Director: Olivier Assayas
Cast: Kristen Stewart, Lars Eidinger, Nora von Waldstätten, Anders Danielsen Lie, Sigrid Bouaziz, Ty Olwin
Run Time: 1h 46min
Opens: 23 March 2017
Kristen Stewart is no stranger to the paranormal, having been entangled with vampires and werewolves. In this psychological drama, she encounters – to borrow a joke from the Ghostbusters reboot – ghosts from her past: both literally and figuratively.
Stewart plays Maureen Cartwright, a 27-year-old American working as a personal shopper in Paris. She can’t stand her boss, the haughty, well-heeled socialite Kyra (von Waldstätten), and misses her boyfriend Gary (Olwin), who is working as an I.T. technician in Oman. In addition to discerning taste, Maureen has another gift: the ability to communicate with the dead. When she notices eerie goings-on, Maureen suspects that her recently-deceased twin brother Lewis might be reaching back from the great beyond. She begins receiving ominous text messages from an unknown sender, and finds her life upended by unexplainable other-worldly occurrences.
Writer-director Olivier Assayas has described Personal Shopper as a companion piece to his previous film, Clouds of Sils Maria, in which Stewart also played the assistant to a wealthy woman. Personal Shopper is difficult to classify, and while it is somewhat infamous for eliciting boos at a press screening during the Cannes Film Festival, many critics later rushed to its defence. Assayas also bagged the Best Director Award, tying with Graduation helmer Cristian Mungiu. It’s the kind of film that will leave some audiences entranced, others puzzled, and drive yet others positively mad. This reviewer’s reading of the film as a deliberately inscrutable arthouse take on the ghost story genre might be a shallow one, but we just couldn’t get into Personal Shopper.
Assayas approaches the supernatural premise with the straightest of straight faces, the film never even hinting that it acknowledges its inherent absurdity. Personal Shopper demands the audience’s suspension of disbelief, yet seems unconcerned with earning it. It’s unlike any ghost story you’ve seen, but that’s not necessarily a good thing. There are several creepy scenes and a couple of effective set pieces, but in flitting from supernatural horror to quiet character study, Personal Shopper comes off as half-baked. There are frightening moments, but because the central mystery goes nowhere and multiple loose ends are left untied, the film doesn’t burrow under one’s skin the way it was likely intended to. One crucial scene seems reminiscent of a sequence in the afore-mentioned Ghostbusters reboot, but since both films were in production at the same time, it’s most likely mere coincidence.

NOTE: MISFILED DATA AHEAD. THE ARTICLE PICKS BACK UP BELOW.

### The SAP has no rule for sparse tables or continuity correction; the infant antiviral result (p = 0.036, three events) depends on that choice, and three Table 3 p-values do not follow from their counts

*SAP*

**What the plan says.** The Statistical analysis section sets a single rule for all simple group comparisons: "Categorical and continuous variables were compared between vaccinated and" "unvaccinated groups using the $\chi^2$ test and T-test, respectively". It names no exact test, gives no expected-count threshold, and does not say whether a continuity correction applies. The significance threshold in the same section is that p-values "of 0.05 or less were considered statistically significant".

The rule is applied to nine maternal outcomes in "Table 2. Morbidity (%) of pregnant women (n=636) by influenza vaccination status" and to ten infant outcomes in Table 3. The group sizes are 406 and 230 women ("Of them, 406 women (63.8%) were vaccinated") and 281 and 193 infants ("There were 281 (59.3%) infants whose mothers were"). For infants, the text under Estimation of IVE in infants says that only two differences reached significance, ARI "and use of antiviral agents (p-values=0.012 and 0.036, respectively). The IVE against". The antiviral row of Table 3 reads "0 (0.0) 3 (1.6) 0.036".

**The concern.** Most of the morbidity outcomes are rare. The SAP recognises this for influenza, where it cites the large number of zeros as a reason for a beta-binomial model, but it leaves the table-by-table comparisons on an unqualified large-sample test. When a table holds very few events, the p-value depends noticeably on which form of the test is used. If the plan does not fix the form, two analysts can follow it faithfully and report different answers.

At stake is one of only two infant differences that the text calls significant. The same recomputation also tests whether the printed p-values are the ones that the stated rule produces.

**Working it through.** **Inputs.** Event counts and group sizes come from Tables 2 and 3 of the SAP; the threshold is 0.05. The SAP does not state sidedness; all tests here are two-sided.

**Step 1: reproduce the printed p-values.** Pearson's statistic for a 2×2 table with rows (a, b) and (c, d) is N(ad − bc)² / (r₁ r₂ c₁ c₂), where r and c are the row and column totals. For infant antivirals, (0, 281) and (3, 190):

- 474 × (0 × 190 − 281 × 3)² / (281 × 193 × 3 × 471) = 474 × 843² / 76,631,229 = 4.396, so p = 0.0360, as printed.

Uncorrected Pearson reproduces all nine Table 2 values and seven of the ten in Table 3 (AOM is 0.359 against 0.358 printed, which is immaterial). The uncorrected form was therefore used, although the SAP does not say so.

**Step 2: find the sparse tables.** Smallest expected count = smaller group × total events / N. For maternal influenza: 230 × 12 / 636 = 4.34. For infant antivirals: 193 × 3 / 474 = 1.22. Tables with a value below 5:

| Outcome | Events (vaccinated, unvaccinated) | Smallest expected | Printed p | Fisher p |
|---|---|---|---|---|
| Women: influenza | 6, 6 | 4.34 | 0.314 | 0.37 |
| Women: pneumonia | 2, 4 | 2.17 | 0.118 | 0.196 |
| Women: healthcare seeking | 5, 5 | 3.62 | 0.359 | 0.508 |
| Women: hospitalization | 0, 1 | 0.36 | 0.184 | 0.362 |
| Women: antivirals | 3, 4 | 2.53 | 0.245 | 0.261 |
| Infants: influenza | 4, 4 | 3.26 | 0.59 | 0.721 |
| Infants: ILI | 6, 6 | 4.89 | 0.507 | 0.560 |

This reviewer views Kristen Stewart as the female Jesse Eisenberg – their similarity is probably why they’ve worked so well together in Adventureland, American Ultra and Café Society. Both are known for nervous tics, an awkward public persona and can sometimes come off as aloof. They’ve both floundered about in big-budget blockbusters but excelled in smaller, character-driven projects. While Stewart has been praised for her role in Personal Shopper, we found her performance less than compelling. She displays a lot of the neurotic twitchiness and restlessness we’ve come to expect of her, and Maureen’s conflicting disdain for and desire to emulate Kyra is underplayed. For a film set in the world of Parisian high fashion, there’s very little vanity in Stewart’s performance, but there’s also little to capture the attention – that is, if one can’t muster up any excitement over seeing Stewart topless.
One of the arthouse touches that Assayas attempts to spice up this cold, soporific ghost story with is Maureen being fascinated with artists said to have been in contact with the spirit world. Maureen looks up Swedish artist Hilma af Klint, who claimed that spirits painted through her and whose work predates the known invention of abstract art. Maureen also watches a TV movie about Victor Hugo’s séances, with French singer Benjamin Biolay portraying Hugo in this show-within-a-show. It isn’t chintzy enough to look like a 60s TV movie, and these ideas are merely presented in the film, rather than worked into its fabric.
Personal Shopper might be regarded as a cult oddity of European cinema, reaching a wider audience than your average arthouse curiosity thanks to its American star. While there are glimmers of promise in auteur Assayas’ unorthodox take on the supernatural, it’s too detached and preoccupied with being abstruse to truly be haunting.
Summary: A high-falutin’ blend of supernatural thriller and character drama, Personal Shopper is an odd beast which alienates more than it frightens.
RATING: 2 out of 5 Stars